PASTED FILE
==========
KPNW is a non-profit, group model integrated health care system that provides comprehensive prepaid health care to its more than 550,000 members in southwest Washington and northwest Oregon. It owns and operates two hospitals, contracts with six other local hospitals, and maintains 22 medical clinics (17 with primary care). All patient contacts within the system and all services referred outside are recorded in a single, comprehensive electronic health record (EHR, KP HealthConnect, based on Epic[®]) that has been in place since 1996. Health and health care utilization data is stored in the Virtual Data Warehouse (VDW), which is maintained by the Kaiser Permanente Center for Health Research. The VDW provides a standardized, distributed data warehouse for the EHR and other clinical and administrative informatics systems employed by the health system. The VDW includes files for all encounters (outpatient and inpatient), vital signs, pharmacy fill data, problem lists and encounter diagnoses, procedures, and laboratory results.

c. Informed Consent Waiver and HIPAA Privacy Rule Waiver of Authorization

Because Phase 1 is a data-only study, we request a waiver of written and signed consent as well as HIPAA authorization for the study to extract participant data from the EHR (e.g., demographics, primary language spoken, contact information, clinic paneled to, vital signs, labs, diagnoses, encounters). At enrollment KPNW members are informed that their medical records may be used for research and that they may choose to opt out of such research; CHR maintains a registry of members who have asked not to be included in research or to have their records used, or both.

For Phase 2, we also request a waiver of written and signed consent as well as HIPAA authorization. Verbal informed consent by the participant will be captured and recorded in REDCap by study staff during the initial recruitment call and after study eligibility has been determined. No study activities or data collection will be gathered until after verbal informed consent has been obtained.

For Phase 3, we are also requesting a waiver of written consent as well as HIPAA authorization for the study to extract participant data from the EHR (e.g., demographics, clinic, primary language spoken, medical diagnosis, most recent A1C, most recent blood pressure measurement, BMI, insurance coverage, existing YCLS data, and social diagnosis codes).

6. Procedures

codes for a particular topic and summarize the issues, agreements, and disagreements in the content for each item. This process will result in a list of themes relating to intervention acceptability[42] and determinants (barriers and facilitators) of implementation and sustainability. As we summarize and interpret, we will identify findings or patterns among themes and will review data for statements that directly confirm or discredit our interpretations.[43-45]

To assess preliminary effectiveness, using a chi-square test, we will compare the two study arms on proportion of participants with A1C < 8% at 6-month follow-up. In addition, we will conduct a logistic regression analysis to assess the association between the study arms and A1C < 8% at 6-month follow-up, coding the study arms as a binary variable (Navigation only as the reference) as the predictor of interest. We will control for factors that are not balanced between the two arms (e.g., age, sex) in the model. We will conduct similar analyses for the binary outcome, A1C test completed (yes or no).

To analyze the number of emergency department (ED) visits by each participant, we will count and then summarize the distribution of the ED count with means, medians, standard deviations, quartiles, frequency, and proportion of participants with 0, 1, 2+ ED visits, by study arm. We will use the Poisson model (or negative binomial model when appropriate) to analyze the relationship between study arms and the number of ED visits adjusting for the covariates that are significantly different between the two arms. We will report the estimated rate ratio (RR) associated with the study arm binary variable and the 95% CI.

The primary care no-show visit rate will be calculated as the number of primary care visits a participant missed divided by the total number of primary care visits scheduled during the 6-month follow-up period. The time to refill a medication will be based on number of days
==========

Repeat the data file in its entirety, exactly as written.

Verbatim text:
KPNW is a non-profit, group model integrated health care system that provides comprehensive prepaid health care to its more than 550,000 members in southwest Washington and northwest Oregon. It owns and operates two hospitals, contracts with six other local hospitals, and maintains 22 medical clinics (17 with primary care). All patient contacts within the system and all services referred outside are recorded in a single, comprehensive electronic health record (EHR, KP HealthConnect, based on Epic[®]) that has been in place since 1996. Health and health care utilization data is stored in the Virtual Data Warehouse (VDW), which is maintained by the Kaiser Permanente Center for Health Research. The VDW provides a standardized, distributed data warehouse for the EHR and other clinical and administrative informatics systems employed by the health system. The VDW includes files for all encounters (outpatient and inpatient), vital signs, pharmacy fill data, problem lists and encounter diagnoses, procedures, and laboratory results.

c. Informed Consent Waiver and HIPAA Privacy Rule Waiver of Authorization

Because Phase 1 is a data-only study, we request a waiver of written and signed consent as well as HIPAA authorization for the study to extract participant data from the EHR (e.g., demographics, primary language spoken, contact information, clinic paneled to, vital signs, labs, diagnoses, encounters). At enrollment KPNW members are informed that their medical records may be used for research and that they may choose to opt out of such research; CHR maintains a registry of members who have asked not to be included in research or to have their records used, or both.

For Phase 2, we also request a waiver of written and signed consent as well as HIPAA authorization. Verbal informed consent by the participant will be captured and recorded in REDCap by study staff during the initial recruitment call and after study eligibility has been determined. No study activities or data collection will be gathered until after verbal informed consent has been obtained.

For Phase 3, we are also requesting a waiver of written consent as well as HIPAA authorization for the study to extract participant data from the EHR (e.g., demographics, clinic, primary language spoken, medical diagnosis, most recent A1C, most recent blood pressure measurement, BMI, insurance coverage, existing YCLS data, and social diagnosis codes).

6. Procedures

codes for a particular topic and summarize the issues, agreements, and disagreements in the content for each item. This process will result in a list of themes relating to intervention acceptability[42] and determinants (barriers and facilitators) of implementation and sustainability. As we summarize and interpret, we will identify findings or patterns among themes and will review data for statements that directly confirm or discredit our interpretations.[43-45]

To assess preliminary effectiveness, using a chi-square test, we will compare the two study arms on proportion of participants with A1C < 8% at 6-month follow-up. In addition, we will conduct a logistic regression analysis to assess the association between the study arms and A1C < 8% at 6-month follow-up, coding the study arms as a binary variable (Navigation only as the reference) as the predictor of interest. We will control for factors that are not balanced between the two arms (e.g., age, sex) in the model. We will conduct similar analyses for the binary outcome, A1C test completed (yes or no).

To analyze the number of emergency department (ED) visits by each participant, we will count and then summarize the distribution of the ED count with means, medians, standard deviations, quartiles, frequency, and proportion of participants with 0, 1, 2+ ED visits, by study arm. We will use the Poisson model (or negative binomial model when appropriate) to analyze the relationship between study arms and the number of ED visits adjusting for the covariates that are significantly different between the two arms. We will report the estimated rate ratio (RR) associated with the study arm binary variable and the 95% CI.

The primary care no-show visit rate will be calculated as the number of primary care visits a participant missed divided by the total number of primary care visits scheduled during the 6-month follow-up period. The time to refill a medication will be based on number of days